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Anna Karenina

On Monday, March 5th the Booked for the Day book group met to discuss Anna Karenina by Leo Tolstoy, while nibbling Russian Tea Cakes and chocolates (provided by Julie!).

Everyone agreed that they enjoyed the book but unfortunately because of its length, not everyone was able to finish.

We talked about the characters in the story whom we sympathized with and the ones we did not.

  • The group had a hard time sympathizing with Anna, partially due to her reaction to Annie. We did not think she was a great mother. We had a hard time understanding how she could love her son but not her daughter, especially since Annie was the daughter of the man she loved. We also thought it was odd that she was going to get revenge on Vronsky by killing herself and could not understand how that would give her satisfaction.
  • Stiva, Anna’s brother, was another character that was not sympathetic.  Stiva was able to have an affair without consequences while Anna was ostracized. Stiva spent all of his and Dolly’s money on his needs without taking into consideration the family’s needs, especially the children’s. And when Stiva went to Karenin to talk to him about his and Anna’s divorce, he was more concerned about being agreeable to Karenin because he wanted Karenina to recommend him for a more lucrative position in the government.
  • Karenin we did not like because of his disinterest in his son until it suited his needs. He did not want to give Seryozha up mainly to punish Anna, and prior to that he was not interested in the child. We did like the way he forgave Anna and Vronsky when he thought Anna was dying. It was at this point that he said he would give Anna her divorce but later changed his mind under the influence of Countess Ivanovna. The situation with Ivanovna was also odd and somewhat bizarre.
  • Tolstoy made the character of Levin so likeable because Tolstoy based the character of Levin on his own life. Both Levin and Tolstoy had a spiritual awakening during their life. Levin was the heart of the story and represented all things good and right. Levin, who appeared to be a gentle man, always felt more at peace in the country than he did in the city. He was also the one who suggested that Kitty give Dolly her inheritance since Dolly and her children were in need and Kitty would never have to worry about finances.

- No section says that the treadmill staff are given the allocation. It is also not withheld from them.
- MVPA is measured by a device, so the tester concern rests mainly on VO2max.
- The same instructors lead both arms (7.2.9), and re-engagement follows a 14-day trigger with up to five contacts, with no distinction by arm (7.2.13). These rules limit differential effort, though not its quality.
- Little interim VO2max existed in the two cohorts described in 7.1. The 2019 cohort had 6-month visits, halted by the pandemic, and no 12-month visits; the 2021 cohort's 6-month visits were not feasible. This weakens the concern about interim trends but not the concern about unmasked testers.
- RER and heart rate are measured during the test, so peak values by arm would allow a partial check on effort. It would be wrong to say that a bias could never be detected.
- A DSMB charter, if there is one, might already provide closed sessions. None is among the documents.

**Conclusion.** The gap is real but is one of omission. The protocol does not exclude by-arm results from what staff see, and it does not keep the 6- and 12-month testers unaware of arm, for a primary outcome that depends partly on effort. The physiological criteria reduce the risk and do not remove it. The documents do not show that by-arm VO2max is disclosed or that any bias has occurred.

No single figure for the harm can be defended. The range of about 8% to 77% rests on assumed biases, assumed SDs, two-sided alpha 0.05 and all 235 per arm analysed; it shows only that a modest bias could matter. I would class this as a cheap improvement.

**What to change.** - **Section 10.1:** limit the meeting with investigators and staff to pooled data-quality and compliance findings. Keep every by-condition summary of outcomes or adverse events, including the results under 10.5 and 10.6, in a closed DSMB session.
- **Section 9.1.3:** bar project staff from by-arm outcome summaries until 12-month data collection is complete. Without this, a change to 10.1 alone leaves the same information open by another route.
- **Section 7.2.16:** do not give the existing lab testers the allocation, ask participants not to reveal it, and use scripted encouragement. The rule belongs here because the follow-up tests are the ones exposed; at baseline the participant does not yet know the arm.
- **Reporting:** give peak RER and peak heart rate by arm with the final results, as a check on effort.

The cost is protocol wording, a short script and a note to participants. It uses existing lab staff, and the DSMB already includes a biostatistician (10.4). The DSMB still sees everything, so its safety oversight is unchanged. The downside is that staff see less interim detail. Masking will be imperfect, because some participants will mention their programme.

• The group as a whole did not care about Vronsky. We did not think that Vronsky cheated on Anna but that it was Anna’s imagination due to her morphine addiction.  Even though they had a perfect life in the country, both Vronsky and Anna seemed to need more. Love was not enough; it seemed that they both craved social recognition.
  • The group thought the book could have ended with Anna’s death and everyone thought that Tolstoy’s philosophy in the last few chapters could have been left out. But we all agreed it was definitely worth the read.

Please feel free to add any more thoughts in the comments section and don’t forget the DVD is coming out on March 19.

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Anna Karenina

sonya-tolstayaLeo_Tolstoy_in_uniformWhen Tolstoy was 34, he courted and married 18-year-old Sonya Andreevna Behrs, the daughter of a former friend.  Most readers of Anna Karenina are interested to learn that many of the details of Kitty and Levin’s romance, courtship and marriage are drawn from the author’s relationship with his wife Sonya.

Like Levin’s love for the Shcherbatskys, which first drew him to friendship with the older brother, then admiration for Dolly and finally marriage to Kitty, Count Leo Nikolaevich Tolstoy picked out the family he would marry into before he actually chose his bride. He had always planned to marry one of the daughters of his childhood sweetheart, Liubov Behrs. Although the family expected him to choose the eldest daughter, Lisa, Tolstoy found himself captivated instead by the middle sister, Sonya. He began to fall for Sonya when she was still a child of 14: “If she were four years older, I would propose to her now,” he wrote to a friend. Four years later he did propose.

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